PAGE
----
The homicide detectives from the police department and San Diego District Attorney's office investigate every officer involved shooting. The District Attorney's investigation, unlike what some community members believe, is not looking at whether an officer overreacted, misjudged or not.
"The process determines the legality of the shooting, not the wisdom of the officer or whether a better way of dealing with the situation was available," wrote Paul Morley, chief of the D.A.'s special operations division in an article about the policy. "Those are matters of public discussion, but rarely involve the decision on criminal charging."
He wrote that of the over 450 officer-involved shootings reviewed by the District Attorney's office since 1976, only two resulted in criminal charges against an officer.
The police department's Internal Affairs division keeps statistics on officers involved in fatal shootings, but under the Police Bill of Rights, which is part of the California government code, those records are only kept for five years plus the current year, said Assistant Chief Barbara Harrison. She said there is not a specific number of shootings an officer can be involved in before the department begins to investigate.
"We're not going to look at a specific number and say `Oh that's too many,' you have to look at every situation," Harrison said.
But the police department should be looking at those numbers more carefully, says Marrinan, because of the frequency in which officers involved in a shooting have shot someone before.
"In my experience, it's at least half the time," Marrinan said. "What that tells you is that some officers are more prone to use deadly force. It's something I think the police department should very carefully track."
On Feb. 15, Officer Steve Staton, 34, shot and killed Gerald Tate, 22, during the first officer involved shooting of this year. The district attorney's office cleared him of any wrongdoing in that shooting. On May 24, Staton shot and killed Mario Merino, 29, after Merino shot at the officer during a traffic stop. Police say Staton has been on the force for a year. He has been put into an administrative position while that shooting is being investigated.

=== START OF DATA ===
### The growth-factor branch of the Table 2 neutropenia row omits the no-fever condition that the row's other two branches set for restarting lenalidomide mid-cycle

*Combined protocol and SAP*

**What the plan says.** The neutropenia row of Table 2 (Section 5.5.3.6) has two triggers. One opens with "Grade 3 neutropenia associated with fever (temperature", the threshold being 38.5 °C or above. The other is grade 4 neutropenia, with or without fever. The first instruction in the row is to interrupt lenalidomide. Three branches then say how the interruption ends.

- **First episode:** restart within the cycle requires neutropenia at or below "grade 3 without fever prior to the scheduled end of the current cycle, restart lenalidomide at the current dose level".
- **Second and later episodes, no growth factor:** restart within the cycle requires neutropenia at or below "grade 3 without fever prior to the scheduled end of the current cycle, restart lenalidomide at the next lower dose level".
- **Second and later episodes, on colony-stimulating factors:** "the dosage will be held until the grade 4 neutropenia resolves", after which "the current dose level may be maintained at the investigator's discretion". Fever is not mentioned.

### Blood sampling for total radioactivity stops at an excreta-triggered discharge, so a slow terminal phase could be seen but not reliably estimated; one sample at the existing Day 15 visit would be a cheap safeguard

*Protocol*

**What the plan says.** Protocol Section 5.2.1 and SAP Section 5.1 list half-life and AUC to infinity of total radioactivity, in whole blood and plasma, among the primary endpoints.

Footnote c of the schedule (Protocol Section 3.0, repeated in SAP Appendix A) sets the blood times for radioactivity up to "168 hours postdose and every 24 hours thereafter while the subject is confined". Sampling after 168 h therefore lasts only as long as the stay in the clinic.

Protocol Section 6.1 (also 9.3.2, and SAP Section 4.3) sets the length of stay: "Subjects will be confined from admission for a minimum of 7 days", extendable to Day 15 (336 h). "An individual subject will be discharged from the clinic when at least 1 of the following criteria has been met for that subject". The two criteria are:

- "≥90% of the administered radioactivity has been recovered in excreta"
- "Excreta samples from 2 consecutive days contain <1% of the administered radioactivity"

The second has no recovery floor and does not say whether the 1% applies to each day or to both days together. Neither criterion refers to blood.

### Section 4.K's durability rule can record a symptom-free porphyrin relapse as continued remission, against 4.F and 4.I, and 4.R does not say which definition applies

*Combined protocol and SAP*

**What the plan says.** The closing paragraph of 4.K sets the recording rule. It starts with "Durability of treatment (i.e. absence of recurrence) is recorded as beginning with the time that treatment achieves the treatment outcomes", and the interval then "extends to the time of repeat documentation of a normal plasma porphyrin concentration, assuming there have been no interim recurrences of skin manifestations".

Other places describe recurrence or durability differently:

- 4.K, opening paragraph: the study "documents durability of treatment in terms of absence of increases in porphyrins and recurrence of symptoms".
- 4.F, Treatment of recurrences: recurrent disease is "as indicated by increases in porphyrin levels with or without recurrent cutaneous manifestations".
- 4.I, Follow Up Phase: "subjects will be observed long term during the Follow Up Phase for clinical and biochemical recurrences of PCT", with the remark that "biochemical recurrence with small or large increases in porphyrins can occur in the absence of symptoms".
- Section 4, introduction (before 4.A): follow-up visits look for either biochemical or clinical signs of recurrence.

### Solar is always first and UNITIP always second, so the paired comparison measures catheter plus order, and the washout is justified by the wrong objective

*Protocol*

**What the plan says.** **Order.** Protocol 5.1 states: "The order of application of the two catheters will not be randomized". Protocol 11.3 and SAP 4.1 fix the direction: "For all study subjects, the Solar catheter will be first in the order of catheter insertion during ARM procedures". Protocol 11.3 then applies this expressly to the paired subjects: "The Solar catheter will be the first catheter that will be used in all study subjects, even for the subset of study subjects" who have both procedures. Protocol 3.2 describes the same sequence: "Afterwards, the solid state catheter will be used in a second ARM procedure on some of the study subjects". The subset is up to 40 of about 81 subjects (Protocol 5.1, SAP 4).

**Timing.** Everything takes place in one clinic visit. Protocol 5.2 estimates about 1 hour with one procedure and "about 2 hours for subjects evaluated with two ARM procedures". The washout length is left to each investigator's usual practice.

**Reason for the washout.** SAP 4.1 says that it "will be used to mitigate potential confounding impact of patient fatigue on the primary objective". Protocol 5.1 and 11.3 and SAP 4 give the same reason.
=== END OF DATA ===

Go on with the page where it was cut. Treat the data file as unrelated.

Both officers Jeffrey Sterling, 33, and Phillip Bozarth, 38, who were involved in the April 12 shooting of Rene Lopez Vizzuett, 30, had each previously shot and killed another person in the line of duty.
Witnesses in the death of Vizzuett later told reporters that Vizzuett was unarmed when he was shot.
According to articles in the San Diego Union Tribune, Officer Sterling had been on the force for seven years when he was involved in the death of Jose Luis Ramirez on March 13, 1999. Mr. Ramirez was under the influence of methamphetamine.
Officer Bozarth had served for 15 years when he shot and killed Marin Santos Castro Jr. on Jan. 17, 1998.
Officer Bozarth was also involved in the shooting death of Robert Jennings, 35, on July 10, 1993, after Jennings lunged at the officer. The Sept. 15, 1993 Union Tribune article that reported the incident said the July 1993 incident was the fourth shooting Bozarth had been involved in. The April shooting of this year would be the sixth shooting Bozarth would have been involved in, with at least three of them being fatal.
For some, numbers like these point to a need for an independent review board.
Norm Kripke, a former member of the Citizen Review Board that is currently in place, said the board lacks the power to do any real monitoring.
"My feel for this board is that it is was simply a tool for the police department," Kripke said. "They are totally restricted to the report that is handed to them by internal affairs."
Kripke said the board could not call its own witnesses, had no computer, and could not even keep the notes they made on a case. He recommends that the board be given more powers to call witnesses and gather its own information.
He believes that if there isn't an entity created in San Diego that can monitor police, the city will see dire consequences.
"I think what's going to happen is that we're going to have such an enormous blow up that there will be a reaction, and its going to cost the city by an enormous amount of money," Kripke said. "The more shootings go on the more it's going to cost the city, and its going to go on until we have an outside independent review board."